Is Facebook the Next Google?
The social networking site tries to become an ad-sales behemoth.
In four years, Google has built its search engine into one of the biggest money machines ever. From July to September 2007, advertisers spent more than $4 billion on ads targeted to Google searches. And Google just keeps on growing—the $4 billion figure is 60 percent higher than the company's take during the same period last year.
By some estimates, the search engine's take now represents 40 percent of all online ad spending. Like all the other Web operations with dreams of hitting the big time, social networking sites want those Google bucks. Facebook, which now claims 50 million users, unveiled an advertising network Tuesday that targets ads based on members' profiles and online behavior. I'm sure there will be an early feeding frenzy as advertisers climb over one another to try Facebook's system. But in the long run, is it another Google? Not likely, because targeting users on a social network is fundamentally different than going after consumers on a search engine.
Facebook's ad delivery system has two components. Social Ads are targeted to the data in members' profiles. For example, my Facebook page lists me as a Gawker Media employee. (I write for Valleywag, one of Gawker's blogs.) I'll probably get Social Ads aimed at Gawker's majority demographic of twentysomething Manhattanites: White Stripes albums, American Apparel T-shirts, and DVD compilations of Mad Men. Conversely, if I document my lust for a black Cadillac convertible on Facebook, I'll become a trusted referral to my Gawker colleagues—"Paul Boutin recommends the Cadillac XLR-V." Start saving!
The company's other new ad program, called Beacon, lets companies place applications on Facebook pages. For example, Travelocity could create an app that allows users to book airline tickets, and OpenTable might build a feature for making restaurant reservations. Again, my actions will become endorsements displayed to my Facebook friends: "Paul Boutin reserved dinner for four at Moose's on OpenTable."
(Not to be left out, MySpace, Google, and Yahoo! announced their own social network advertising programs earlier this week. But as my fellow nags at Valleywag have shown in charts, none of these also-rans has the buzz or reach of the Facebook platform.)
How is Facebook's ad scheme different from Google's? Instead of waiting for you to search for something specific, such as "Bono sunglasses," Social Ads tries to figure out what you'll want to buy based on where you live, whom you hang out with, and what they bought. If you're a Silicon Valley professional in San Francisco, for example, you might get an ad for a Prius. This model is less like Google's keyword-targeted ads and more like Amazon's suggest-sell offers: "People who bought the same books as you also bought Heroic Conservatism." But when I go to Amazon, I'm already shopping, or at least window shopping. On Facebook, I'm more likely to be goofing around—I'm not going to list everything I buy and rate it. Unless Facebook can partner with a huge number of e-commerce sites to collect purchase data, it's going to lack enough stats to do the serious number-crunching that's necessary to predict who'll like what. There's nothing more annoying than weak recommendations. Even Amazon, which has much more useful data than Facebook will likely ever have, screws up a lot of the time—it's been trying to sell me Ursula K. Le Guin novels ever since I sent one to a friend.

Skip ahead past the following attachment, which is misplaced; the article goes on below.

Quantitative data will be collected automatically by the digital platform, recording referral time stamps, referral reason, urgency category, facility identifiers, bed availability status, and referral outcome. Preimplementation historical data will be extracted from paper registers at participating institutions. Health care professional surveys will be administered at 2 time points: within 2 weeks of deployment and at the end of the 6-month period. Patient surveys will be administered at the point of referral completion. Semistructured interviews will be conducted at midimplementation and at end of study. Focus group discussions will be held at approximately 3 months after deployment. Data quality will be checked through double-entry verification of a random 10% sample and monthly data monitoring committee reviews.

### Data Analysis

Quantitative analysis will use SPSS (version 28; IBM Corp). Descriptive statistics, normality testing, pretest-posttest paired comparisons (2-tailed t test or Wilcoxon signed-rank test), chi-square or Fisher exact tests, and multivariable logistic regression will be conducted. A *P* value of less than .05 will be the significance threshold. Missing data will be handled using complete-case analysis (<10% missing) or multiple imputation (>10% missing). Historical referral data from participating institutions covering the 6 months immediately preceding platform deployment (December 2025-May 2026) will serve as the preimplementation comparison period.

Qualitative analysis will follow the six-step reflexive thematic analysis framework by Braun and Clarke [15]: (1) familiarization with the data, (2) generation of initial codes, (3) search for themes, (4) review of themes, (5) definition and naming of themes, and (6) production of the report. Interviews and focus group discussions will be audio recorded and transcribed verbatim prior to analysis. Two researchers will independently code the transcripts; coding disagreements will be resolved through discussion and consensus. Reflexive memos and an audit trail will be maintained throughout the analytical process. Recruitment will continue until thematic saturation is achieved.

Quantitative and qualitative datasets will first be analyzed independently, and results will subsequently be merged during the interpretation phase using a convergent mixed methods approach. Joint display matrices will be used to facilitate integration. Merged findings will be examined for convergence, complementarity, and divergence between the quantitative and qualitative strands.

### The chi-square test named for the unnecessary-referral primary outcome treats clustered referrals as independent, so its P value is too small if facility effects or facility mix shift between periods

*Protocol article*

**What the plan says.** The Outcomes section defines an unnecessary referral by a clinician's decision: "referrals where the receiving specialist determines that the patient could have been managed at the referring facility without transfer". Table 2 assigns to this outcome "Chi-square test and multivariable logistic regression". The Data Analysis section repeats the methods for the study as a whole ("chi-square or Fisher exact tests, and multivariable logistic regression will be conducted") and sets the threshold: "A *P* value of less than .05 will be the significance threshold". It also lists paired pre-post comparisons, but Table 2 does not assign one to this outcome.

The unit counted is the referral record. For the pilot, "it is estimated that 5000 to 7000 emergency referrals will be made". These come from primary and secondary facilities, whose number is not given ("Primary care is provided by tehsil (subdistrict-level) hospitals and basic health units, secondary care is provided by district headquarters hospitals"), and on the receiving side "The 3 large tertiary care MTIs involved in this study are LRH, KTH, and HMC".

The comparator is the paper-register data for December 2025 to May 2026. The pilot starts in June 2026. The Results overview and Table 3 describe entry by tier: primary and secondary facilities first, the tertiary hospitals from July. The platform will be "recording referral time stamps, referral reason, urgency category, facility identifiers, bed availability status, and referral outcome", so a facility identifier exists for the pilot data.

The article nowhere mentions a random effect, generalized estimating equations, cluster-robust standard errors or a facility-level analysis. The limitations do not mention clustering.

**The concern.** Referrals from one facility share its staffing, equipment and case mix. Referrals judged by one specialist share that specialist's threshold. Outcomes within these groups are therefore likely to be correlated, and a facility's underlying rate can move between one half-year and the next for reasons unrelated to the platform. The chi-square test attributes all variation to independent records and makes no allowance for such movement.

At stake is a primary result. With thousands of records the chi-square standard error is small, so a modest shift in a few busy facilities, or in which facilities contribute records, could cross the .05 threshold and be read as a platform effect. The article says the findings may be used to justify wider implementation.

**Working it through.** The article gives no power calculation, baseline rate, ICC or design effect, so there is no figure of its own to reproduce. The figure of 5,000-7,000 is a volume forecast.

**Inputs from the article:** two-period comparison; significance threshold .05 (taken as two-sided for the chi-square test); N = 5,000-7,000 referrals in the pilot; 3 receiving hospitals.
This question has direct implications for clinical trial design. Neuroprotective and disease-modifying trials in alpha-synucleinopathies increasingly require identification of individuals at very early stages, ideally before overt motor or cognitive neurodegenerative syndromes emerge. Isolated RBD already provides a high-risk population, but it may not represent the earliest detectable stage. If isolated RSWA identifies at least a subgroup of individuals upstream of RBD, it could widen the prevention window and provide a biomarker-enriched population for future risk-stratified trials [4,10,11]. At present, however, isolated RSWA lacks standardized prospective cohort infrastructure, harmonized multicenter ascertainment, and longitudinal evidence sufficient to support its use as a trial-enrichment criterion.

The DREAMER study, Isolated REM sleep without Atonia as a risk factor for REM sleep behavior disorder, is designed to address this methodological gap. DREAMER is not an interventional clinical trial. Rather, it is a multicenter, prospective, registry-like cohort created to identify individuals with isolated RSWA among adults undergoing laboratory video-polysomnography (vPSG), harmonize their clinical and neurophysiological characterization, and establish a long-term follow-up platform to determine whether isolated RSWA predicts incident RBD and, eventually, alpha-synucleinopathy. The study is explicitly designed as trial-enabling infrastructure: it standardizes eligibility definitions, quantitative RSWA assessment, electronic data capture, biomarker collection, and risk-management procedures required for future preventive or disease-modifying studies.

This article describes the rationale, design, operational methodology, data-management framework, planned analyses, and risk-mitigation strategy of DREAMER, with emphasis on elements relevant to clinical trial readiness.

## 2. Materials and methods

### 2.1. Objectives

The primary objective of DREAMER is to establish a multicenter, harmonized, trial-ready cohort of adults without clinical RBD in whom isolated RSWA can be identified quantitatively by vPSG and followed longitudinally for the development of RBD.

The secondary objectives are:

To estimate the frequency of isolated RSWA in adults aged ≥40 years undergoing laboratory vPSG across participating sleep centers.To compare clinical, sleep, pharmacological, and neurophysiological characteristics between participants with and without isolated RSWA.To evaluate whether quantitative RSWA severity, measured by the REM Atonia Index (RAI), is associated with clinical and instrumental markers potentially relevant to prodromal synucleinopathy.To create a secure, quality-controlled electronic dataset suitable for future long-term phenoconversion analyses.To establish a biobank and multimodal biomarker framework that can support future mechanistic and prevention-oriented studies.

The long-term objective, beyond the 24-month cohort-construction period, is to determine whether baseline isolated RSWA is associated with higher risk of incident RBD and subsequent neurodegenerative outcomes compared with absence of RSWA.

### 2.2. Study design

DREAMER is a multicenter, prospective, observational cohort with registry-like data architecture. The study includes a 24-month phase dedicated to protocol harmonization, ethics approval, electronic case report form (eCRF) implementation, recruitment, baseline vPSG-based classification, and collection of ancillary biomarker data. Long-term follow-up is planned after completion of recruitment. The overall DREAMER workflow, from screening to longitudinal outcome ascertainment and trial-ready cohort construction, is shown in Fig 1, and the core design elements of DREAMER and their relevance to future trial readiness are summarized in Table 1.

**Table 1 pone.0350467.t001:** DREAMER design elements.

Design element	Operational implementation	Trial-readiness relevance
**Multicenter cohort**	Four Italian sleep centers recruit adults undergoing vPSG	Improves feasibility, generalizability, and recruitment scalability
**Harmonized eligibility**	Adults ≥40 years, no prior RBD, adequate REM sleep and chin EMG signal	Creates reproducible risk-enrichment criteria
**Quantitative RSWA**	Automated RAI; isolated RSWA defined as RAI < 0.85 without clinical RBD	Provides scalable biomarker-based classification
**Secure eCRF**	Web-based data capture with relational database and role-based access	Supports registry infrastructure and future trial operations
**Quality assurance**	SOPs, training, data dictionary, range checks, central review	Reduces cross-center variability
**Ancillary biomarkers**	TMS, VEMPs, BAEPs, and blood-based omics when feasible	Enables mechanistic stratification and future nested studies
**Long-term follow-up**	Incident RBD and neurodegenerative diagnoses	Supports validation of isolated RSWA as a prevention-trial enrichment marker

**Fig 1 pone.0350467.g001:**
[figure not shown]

I felt better about my gut feeling when blog millionaire Jason Calacanis blew up at a conference for Facebook developers. "Google has the greatest advertising in media history—search advertising. When you type a word into the box, we know what you're looking for. When you're on Facebook, we know you're looking to meet a girl or talk to your friends." Facebook's social ads, Calacanis says, will be skipped over by users who'll see them as noise that's interrupting all the other stuff they go on Facebook to do.
Compared to Social Ads, Beacon seems more rational. Beacon is directly geared to recording your purchases and consumery interactions with other, non-Facebook sites.Restaurant listings from your friends? Good idea. Facebook's 50 million users are surely an elite group: college-educated, wealthy, Net-savvy. Anyone would die to advertise cool products to them. But to become as big as Google, Facebook will have to convince online sellers of less sexy, less upmarket commodities—earplugs, socks, salt shakers—to spend their ad dollars on Facebook instead of on Google.
That's just not gonna happen. Your Facebook profile is your public persona: The music, books, TV shows, political candidates, and celebrities you love or hate. The site's ad model is based on personal endorsements—cool stuff, important stuff, and things that make you look good when they show up in everyone else's news feed. I'm sure there are people who'll blog about their socks. But there aren't 50 million of them, and they won't keep their friends long.
The secret of Google's success? They let you market anything, no matter how uncool, to anyone who can figure out a PC. We can Google for anything and buy it without anyone knowing. Google for "dandruff," "hemorrhoids," or "erictile disfunction" [sic]. Boom, boom, and boom—$4 billion adds up fast. Do you think I'm going to let Facebook use me to hawk Preparation H to fellow writers? Not a chance.
Paul Boutin is a writer living in San Francisco.
Photograph of Facebook founder Mark Zuckerberg by Markham Johnson/AFP/Getty Images.